GrabJobs’ answer to services staffing woes

  • Staff hiring and retention woes can cause a business to tank
  • Actively looking for seed funding to start regional expansion
GrabJobs’ answer to services staffing woes

THE retail, food and beverage (F&B), hospitality and events industries are often dogged by no-shows or unreliable employees – staffing woes that can scuttle their business.
This predicament is well understood by Singapore-based GrabJobs [URL corrected] cofounders Emmanuel Crouy and Mark Melo, who have invested in the F&B business on the side.
“You could have an excellent concept, location and menu, but your business can sometimes tank just because you have the wrong staff,” says Crouy, speaking to Digital News Asia (DNA) recently.
This major issue faced by Crouy’s own F&B investment, and most F&B outlets actually, led him to thinking of a platform that could address it.
“With my background in recruitment and computer science, I thought we could do an app similar to Grab or Uber where we can connect part-time job seekers to employers instantly.
“That’s how GrabJobs came about,” he says.
Crouy claims reception has been overwhelming since the app launched in December 2015, with 200 employers and more than 2,600 part-timers currently on board.
The initial plan was to do a soft launch over one month, and get 20 employers and 100 part-timers on board, followed by a period to refine the app, he says.
However, the response was a lot more than expected, he claims, adding that in less than a month, more than 1,000 part-timers and over 100 clients signed up.
Mandatory performance rating

GrabJobs’ answer to services staffing woes

There is no screening when a part-timer signs up and creates a profile on GrabJobs.
Instead, the app relies on an employer to give a job performance review after a part-timer completes an assignment.
“The unique feature we have in this app is that we have a performance review system,” says Crouy.
A job-seeker starts without a rating, and can only build his or her rating up with successful job completions.
“You will clearly see who the reliable or unreliable ones are. We already have cases where part-timers didn’t show up and they got a one-star rating, and no-one’s going to hire them again.
“We also have reliable part-timers … with five-star ratings,” he adds.
The rating is mandatory for employers, failing which the app tells them to do so before allowing them to look for more part-timers.
“It’s a simple rating system – you put in the number of stars according to the four criteria of experience, communications, presentation and attitude, and you can even insert text as well,” says Crouy.
Cash bonus for part-timers
GrabJobs currently also gives incentives for part-timers to do a good job for their employers.
“We actually incentivise them to perform well, like giving them a cash bonus for well-rated jobs they complete. For example, if they complete five jobs with at least a four-star rating, we give them S$20 (US$14) cash,” says Crouy.
The money might not be much, but it is equivalent to a few hours’ work, with part-time salaries in Singapore ranging from S$6 to S$8 (US$4 to US$5) per hour.
“If they continue to get good ratings, they will continue to get jobs through our app and earn more money,” says Crouy.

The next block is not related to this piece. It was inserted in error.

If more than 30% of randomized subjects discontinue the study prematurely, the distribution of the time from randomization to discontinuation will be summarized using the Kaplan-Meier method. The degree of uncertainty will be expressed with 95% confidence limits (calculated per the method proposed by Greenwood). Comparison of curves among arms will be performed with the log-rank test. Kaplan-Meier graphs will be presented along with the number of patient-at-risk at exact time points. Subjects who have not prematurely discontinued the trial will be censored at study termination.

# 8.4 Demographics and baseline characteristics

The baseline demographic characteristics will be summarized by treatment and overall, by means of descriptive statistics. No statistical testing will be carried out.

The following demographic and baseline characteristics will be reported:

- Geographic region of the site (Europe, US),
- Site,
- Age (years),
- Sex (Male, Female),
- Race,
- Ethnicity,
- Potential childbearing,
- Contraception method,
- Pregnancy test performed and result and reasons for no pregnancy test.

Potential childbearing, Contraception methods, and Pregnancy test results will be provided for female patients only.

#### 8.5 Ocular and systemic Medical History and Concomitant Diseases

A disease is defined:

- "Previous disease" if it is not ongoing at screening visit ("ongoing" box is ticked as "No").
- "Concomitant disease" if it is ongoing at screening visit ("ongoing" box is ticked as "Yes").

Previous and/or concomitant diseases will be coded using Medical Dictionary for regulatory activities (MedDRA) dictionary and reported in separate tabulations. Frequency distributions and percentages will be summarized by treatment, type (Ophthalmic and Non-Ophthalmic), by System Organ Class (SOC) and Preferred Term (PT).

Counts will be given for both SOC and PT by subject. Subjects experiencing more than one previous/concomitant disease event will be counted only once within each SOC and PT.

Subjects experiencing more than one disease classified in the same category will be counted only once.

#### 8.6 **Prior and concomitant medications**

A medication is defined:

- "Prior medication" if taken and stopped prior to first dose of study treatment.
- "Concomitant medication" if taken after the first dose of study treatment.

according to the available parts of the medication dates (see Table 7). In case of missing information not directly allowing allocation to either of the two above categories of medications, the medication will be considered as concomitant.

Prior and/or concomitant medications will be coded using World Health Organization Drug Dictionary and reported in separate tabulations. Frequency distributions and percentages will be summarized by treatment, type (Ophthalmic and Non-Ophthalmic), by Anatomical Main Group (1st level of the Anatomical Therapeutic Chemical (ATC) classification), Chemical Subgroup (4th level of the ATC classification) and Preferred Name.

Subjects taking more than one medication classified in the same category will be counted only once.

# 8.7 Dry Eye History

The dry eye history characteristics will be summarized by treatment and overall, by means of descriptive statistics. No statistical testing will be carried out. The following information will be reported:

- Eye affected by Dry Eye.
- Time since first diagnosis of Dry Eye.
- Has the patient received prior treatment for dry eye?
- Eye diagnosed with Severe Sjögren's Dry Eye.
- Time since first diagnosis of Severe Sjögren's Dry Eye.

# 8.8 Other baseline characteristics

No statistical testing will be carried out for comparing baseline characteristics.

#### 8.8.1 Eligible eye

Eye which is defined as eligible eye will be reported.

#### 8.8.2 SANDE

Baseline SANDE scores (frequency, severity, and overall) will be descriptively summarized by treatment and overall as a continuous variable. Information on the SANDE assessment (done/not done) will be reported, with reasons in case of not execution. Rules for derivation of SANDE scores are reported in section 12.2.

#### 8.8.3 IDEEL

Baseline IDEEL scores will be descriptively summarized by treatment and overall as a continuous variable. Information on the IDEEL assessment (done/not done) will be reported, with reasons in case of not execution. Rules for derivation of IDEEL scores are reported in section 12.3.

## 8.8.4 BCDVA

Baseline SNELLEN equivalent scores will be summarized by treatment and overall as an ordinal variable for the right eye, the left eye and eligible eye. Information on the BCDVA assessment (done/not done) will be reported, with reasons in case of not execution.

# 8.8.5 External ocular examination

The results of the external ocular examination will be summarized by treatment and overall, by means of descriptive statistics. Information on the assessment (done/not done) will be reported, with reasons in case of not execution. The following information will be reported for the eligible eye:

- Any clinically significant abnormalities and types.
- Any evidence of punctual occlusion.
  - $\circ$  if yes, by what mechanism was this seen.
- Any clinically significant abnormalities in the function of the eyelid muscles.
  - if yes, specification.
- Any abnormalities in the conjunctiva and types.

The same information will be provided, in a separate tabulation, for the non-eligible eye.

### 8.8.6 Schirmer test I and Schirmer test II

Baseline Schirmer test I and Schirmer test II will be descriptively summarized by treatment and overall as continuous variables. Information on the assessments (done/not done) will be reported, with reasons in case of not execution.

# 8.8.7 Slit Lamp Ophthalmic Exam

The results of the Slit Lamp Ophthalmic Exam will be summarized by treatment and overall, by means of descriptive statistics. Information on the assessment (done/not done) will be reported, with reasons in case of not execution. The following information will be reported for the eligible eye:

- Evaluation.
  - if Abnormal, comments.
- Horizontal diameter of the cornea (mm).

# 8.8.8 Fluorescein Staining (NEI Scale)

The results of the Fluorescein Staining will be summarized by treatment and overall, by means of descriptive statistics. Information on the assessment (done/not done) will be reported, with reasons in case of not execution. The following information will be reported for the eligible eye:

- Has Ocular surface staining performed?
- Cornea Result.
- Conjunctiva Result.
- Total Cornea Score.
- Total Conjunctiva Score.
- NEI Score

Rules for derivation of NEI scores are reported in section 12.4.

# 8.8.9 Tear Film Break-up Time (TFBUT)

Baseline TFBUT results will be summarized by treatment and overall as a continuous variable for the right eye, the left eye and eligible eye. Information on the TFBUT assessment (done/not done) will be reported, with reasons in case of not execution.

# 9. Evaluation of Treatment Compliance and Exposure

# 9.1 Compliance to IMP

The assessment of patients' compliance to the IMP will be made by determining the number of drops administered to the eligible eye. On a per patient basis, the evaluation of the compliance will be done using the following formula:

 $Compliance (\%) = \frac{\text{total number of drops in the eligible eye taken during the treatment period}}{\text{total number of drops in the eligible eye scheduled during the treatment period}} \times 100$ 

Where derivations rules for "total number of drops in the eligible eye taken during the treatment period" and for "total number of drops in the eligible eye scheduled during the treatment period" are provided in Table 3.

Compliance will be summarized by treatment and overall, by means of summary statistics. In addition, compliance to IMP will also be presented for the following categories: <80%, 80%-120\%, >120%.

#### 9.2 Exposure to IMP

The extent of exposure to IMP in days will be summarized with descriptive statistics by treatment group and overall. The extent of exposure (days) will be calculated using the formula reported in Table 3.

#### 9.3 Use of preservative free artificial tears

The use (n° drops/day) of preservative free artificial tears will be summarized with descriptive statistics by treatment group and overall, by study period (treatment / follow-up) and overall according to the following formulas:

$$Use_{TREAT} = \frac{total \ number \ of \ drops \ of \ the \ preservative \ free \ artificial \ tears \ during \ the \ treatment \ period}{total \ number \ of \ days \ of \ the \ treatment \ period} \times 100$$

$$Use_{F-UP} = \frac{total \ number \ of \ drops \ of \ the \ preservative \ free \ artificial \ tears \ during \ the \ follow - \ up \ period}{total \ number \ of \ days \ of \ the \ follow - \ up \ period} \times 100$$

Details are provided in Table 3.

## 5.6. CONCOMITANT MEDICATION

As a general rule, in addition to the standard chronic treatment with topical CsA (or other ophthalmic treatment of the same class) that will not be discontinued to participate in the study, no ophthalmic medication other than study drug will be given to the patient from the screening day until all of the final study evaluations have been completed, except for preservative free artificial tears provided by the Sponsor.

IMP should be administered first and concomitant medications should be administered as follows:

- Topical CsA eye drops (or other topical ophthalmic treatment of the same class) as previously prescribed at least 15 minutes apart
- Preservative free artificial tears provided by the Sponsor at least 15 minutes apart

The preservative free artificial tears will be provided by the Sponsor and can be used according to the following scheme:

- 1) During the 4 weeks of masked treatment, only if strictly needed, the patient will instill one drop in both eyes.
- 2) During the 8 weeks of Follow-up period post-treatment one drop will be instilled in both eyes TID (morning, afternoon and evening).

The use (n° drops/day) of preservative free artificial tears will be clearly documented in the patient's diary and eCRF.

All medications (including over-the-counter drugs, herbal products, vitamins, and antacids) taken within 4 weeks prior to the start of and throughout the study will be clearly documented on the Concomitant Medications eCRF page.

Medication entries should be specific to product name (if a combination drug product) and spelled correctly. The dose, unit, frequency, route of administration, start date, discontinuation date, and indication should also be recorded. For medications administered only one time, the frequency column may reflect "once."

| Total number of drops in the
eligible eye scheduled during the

“The ratings give them a sense of accountability and responsibility that they otherwise might not get,” he adds.
Challenges and plans

GrabJobs’ answer to services staffing woes

The biggest challenge so far for the founders has been in time management when it comes to meeting employers and getting them on board, since GrabJobs does not yet have a full-time team, according to Crouy.
“So it’s just Mark [Melo] and me doing everything. Right now we have 100% success when we meet them [employers]. They typically download the app and use it,” he claims.
“For employers, we noticed that digital marketing doesn’t work as well as for the part-timers. What works is calling them and meeting them face to face.
“We just hired two full-time business development and sales people this week, and they are tasked with meeting these employers on a full-time basis,” he adds.
GrabJobs plans to roll out more features for its app.
“One of the big ones we will be rolling out is a chat system, where employers and job-seekers can exchange messages, something the popular job apps in Europe already have,” says Crouy.
“We are potentially expanding to full-time jobs,” he adds.
GrabJobs is also looking into regional expansion, with its sights set on either another country in South-East Asia, or all the way to Australia, by the August timeframe.
GrabJobs is currently self-funded, but is actively looking for additional funding, according to Crouy.
“We are looking for seed funding to start our expansion, about S$500,000 (US$361,000) by June,” he says.
Business model
The app is currently free for both employers and job-seekers, but there is an intention to monetise it on the employers’ end, according to Crouy.
“Initially we wanted to do pay-per-hire, where it is free for employers to post jobs and they only pay when they hire.
“The issue with that is we quickly saw that if you can post jobs for free, you get a lot of spam, similar to GumTree or Facebook. You see people posting 20 times about the same job.
“We [will] switch to a pay-per-post model. It is something we will introduce in April. Right now, the app is free and we always offer a free trial,” he says.
The cost of posting a job advertisement will range between S$8 and S$12 (US$5 to US$8) for employers. Job-seekers will likely see the job ads for free.
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